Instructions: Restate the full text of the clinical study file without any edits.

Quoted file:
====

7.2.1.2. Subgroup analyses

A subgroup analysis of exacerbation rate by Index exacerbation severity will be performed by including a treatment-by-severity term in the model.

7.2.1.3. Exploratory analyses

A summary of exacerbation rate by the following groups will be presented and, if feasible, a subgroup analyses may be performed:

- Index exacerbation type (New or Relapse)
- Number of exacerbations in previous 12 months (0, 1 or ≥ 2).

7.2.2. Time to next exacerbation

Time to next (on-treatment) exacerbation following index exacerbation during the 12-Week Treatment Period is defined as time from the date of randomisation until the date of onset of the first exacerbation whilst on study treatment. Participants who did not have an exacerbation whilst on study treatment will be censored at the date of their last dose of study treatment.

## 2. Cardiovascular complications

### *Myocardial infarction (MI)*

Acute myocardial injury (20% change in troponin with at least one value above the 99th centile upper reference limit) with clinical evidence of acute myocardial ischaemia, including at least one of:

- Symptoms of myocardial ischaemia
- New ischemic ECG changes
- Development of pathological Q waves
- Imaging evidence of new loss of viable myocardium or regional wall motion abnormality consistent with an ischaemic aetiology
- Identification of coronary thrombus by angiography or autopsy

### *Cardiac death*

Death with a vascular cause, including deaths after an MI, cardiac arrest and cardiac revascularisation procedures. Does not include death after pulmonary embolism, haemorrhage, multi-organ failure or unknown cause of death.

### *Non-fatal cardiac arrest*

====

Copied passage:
7.2.1.2. Subgroup analyses

A subgroup analysis of exacerbation rate by Index exacerbation severity will be performed by including a treatment-by-severity term in the model.

7.2.1.3. Exploratory analyses

A summary of exacerbation rate by the following groups will be presented and, if feasible, a subgroup analyses may be performed:

- Index exacerbation type (New or Relapse)
- Number of exacerbations in previous 12 months (0, 1 or ≥ 2).

7.2.2. Time to next exacerbation

Time to next (on-treatment) exacerbation following index exacerbation during the 12-Week Treatment Period is defined as time from the date of randomisation until the date of onset of the first exacerbation whilst on study treatment. Participants who did not have an exacerbation whilst on study treatment will be censored at the date of their last dose of study treatment.

## 2. Cardiovascular complications

### *Myocardial infarction (MI)*

Acute myocardial injury (20% change in troponin with at least one value above the 99th centile upper reference limit) with clinical evidence of acute myocardial ischaemia, including at least one of:

- Symptoms of myocardial ischaemia
- New ischemic ECG changes
- Development of pathological Q waves
- Imaging evidence of new loss of viable myocardium or regional wall motion abnormality consistent with an ischaemic aetiology
- Identification of coronary thrombus by angiography or autopsy

### *Cardiac death*

Death with a vascular cause, including deaths after an MI, cardiac arrest and cardiac revascularisation procedures. Does not include death after pulmonary embolism, haemorrhage, multi-organ failure or unknown cause of death.

### *Non-fatal cardiac arrest*